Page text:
The Blessings of Gratitude

Got Angst? Give Thanks!

Next week, many of us will be celebrating the U.S. holiday that we call Thanksgiving.  On Thursday, November 28, we will gather together with family and friends, ideally over a hearty harvest meal, and take time to give thanks for the people we love and what is going well in our lives.  We will count and share our blessings.

Many of us, in the days leading up to Thanksgiving, will also be aware of feeling anxious.  Our sense of anxiety may be a response to thoughts about the social situations involved in celebrating Thanksgiving itself, or we may already be thinking ahead to the myriad pressures, social and otherwise, that we so often experience as part of the rest of the holiday season.  Lucky for us, Thanksgiving provides a ready antidote – in the form of its very focus on gratitude!

A cognitive-behavioral approach to anxiety often looks at how we may be fueling our feelings by what we pay attention to and what we remember.  Many of us who experience anxiety tend to focus on what is consistent with our self-doubt, our sense of the world as unpredictable and unsafe, our assumptions that others are thinking negatively of us and will reject us, our expectations of a worst-case scenario, and the like.  We dismiss or minimize, if not completely ignore, experiences that we could describe as positive and for which we would likely feel thankful.  If we are giving a talk and notice that some members of the audience seem bored, we do not see that others appear to be enjoying our presentation.  If we muster our courage to talk to someone we like at a party, we remember only having tripped over our words at some point, rather than how smoothly the rest of the conversation went.  We engage in selective attention and memory.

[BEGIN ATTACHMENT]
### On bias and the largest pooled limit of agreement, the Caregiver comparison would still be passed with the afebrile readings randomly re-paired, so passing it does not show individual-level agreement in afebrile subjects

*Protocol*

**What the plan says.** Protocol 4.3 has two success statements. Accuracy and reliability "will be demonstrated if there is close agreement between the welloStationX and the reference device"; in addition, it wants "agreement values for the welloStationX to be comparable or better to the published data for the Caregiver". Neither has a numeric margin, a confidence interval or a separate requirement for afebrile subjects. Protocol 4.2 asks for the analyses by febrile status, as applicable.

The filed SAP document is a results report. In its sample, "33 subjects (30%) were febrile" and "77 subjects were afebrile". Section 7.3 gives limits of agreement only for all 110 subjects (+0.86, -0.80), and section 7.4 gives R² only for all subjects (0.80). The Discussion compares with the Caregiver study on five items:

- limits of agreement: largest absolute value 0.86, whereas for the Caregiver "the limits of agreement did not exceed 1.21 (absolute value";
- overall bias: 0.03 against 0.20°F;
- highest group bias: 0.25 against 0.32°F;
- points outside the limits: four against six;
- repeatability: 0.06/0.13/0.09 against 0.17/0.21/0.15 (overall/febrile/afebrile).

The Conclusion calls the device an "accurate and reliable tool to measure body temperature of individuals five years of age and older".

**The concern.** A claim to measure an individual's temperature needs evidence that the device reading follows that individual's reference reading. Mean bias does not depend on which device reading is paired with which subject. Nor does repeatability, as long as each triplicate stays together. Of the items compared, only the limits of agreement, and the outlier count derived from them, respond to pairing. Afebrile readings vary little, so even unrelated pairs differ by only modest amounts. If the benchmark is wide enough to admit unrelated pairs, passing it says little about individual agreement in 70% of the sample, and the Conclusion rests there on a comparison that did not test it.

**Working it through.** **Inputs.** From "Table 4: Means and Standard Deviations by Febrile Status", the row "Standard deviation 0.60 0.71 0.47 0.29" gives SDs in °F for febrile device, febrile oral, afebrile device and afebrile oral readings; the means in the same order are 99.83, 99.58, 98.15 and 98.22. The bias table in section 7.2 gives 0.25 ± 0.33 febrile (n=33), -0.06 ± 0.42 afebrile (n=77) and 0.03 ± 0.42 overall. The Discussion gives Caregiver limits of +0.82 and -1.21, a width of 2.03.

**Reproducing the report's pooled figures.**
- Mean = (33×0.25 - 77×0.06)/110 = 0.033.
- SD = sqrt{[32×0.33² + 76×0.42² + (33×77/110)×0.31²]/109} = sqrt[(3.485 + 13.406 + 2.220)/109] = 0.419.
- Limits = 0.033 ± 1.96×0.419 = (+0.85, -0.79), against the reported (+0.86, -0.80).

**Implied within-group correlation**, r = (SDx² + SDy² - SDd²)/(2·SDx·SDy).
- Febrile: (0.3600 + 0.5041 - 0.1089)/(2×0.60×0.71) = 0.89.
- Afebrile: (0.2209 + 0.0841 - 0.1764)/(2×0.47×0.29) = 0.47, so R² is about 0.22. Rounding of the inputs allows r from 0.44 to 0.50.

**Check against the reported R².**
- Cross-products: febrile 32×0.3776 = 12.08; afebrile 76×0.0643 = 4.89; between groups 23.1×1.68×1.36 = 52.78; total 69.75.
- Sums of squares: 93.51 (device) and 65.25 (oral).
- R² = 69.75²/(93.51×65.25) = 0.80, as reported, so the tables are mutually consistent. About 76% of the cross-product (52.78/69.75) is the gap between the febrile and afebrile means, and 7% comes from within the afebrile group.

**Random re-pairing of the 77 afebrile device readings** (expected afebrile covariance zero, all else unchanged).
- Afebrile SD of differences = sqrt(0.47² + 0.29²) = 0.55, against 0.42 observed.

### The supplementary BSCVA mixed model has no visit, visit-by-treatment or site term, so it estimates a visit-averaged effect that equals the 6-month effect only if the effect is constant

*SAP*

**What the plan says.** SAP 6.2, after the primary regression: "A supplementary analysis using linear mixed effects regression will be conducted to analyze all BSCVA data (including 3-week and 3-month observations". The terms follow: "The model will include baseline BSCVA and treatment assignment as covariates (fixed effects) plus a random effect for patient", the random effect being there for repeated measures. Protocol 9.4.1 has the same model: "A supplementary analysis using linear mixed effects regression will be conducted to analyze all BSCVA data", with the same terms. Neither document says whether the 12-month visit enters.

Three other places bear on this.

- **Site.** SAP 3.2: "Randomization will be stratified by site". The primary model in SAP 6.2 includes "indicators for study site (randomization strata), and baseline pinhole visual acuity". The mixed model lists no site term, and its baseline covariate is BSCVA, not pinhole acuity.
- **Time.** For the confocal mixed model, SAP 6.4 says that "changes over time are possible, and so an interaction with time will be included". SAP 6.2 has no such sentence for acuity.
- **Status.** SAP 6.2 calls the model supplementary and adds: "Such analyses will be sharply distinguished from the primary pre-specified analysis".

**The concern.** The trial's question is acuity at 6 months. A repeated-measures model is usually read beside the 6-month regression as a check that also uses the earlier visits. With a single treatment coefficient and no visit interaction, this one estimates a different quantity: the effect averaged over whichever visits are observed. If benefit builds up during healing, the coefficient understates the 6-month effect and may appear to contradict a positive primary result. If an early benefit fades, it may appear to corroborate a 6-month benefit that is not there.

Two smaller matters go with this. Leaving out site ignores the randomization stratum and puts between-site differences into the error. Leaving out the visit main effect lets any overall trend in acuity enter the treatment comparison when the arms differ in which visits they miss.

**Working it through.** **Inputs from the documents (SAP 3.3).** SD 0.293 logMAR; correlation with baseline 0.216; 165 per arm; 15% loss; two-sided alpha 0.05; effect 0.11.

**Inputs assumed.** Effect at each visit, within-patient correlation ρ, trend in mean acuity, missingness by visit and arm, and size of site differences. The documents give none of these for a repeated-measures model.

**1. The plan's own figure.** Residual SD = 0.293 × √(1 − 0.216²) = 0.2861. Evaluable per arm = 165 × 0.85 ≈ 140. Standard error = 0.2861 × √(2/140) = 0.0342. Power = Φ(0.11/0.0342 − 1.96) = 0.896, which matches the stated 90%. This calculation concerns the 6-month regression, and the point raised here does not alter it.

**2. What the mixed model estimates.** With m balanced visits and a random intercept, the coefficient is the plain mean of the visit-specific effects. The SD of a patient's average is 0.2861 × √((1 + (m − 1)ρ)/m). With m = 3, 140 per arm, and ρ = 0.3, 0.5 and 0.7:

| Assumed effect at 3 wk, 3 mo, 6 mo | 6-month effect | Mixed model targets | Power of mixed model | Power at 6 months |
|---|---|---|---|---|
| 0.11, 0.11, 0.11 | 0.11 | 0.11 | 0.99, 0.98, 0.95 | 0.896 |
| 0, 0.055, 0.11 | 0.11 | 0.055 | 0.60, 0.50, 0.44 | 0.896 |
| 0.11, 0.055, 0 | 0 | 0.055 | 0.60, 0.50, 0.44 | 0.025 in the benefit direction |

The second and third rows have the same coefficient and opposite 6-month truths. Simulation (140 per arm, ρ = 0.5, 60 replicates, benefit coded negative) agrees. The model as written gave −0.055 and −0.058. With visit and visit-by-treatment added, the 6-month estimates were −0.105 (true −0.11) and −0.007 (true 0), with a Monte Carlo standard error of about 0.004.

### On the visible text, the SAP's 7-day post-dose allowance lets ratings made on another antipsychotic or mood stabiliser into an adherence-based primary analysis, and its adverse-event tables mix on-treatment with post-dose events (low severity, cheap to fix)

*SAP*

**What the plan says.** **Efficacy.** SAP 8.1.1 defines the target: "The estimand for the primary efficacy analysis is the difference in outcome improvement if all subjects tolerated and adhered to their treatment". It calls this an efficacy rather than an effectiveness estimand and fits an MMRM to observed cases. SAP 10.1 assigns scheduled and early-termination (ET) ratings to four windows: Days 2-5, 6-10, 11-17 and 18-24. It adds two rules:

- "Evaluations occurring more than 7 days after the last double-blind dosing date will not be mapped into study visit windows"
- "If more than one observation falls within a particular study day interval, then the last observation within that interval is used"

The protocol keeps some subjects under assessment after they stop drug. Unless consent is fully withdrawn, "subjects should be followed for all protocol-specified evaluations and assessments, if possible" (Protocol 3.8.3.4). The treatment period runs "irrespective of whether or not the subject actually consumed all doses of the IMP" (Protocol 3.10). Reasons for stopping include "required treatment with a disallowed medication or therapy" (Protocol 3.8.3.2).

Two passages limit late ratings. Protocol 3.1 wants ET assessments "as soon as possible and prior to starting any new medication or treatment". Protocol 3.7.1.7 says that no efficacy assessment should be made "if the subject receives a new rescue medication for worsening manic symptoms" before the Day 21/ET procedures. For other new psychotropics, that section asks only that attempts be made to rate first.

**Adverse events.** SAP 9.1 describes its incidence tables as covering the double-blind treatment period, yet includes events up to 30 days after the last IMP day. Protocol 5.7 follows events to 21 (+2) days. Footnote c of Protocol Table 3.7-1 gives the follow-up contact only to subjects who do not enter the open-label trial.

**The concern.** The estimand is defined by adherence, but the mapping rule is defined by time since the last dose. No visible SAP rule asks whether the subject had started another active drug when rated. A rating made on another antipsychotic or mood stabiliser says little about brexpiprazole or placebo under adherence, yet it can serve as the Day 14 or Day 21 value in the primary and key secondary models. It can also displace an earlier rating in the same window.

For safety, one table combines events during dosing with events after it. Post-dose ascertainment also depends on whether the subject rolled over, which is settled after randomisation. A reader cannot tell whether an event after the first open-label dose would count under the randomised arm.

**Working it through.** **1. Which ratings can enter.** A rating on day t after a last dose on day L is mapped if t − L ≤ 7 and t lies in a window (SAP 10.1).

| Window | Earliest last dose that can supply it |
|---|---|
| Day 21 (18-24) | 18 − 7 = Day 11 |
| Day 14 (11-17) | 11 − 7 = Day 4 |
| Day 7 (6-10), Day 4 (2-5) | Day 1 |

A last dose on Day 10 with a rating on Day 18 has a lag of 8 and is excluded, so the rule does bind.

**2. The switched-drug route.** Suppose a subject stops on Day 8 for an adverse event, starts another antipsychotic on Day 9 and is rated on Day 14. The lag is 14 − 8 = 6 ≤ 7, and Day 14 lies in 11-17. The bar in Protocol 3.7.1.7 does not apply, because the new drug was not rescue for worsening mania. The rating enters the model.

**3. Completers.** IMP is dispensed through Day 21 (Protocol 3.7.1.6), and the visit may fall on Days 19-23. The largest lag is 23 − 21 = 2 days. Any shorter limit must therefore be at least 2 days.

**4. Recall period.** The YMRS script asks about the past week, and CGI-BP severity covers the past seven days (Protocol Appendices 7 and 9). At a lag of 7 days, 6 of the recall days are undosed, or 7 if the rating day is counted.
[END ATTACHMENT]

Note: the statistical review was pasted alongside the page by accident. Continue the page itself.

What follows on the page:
I suggest that, as a response to anxiety, the practice of gratitude does not simply help us think more positively; it supports us in thinking more realistically.  For those of us who struggle with feeling anxious, giving thanks balances out our tendency to concentrate on what we fear and interpret as negative, our inclination to “screen out” all other aspects of and ways of looking at our experiences.  Some of us may practice gratitude by writing down what we’re thankful for in a journal each day; others of us may take time to meditate on the topic, or to share our sense of blessings with friends or family members.  Whatever methods we choose, the practice of gratitude can, in time, help us develop an increased sense of calm and confidence – one more thing for which we can be thankful!

I hope that you will find ways to give yourself the gift of thanks when you’re feeling angst, not only in the coming week — or next Thursday, on Thanksgiving — but all year long.  What are ideas that you have about how you can practice gratitude?  What are ways in which you already do?

An earlier version of this post was published on 11/19/2012 as Thanks, Not Angst.

Featured image credit: petarpaunchev / 123RF Stock Photo


SBKcroppedAbout Scott Burns Kahler, MA, LMFT, CPC, ELI-MP

Scott is a psychotherapist, personal development coach, and the founder of Thought Tonic.  He dedicates his work to those who identify themselves as struggling with anxious thinking, and often their self-esteem, to help them experience their lives with greater calm and confidence.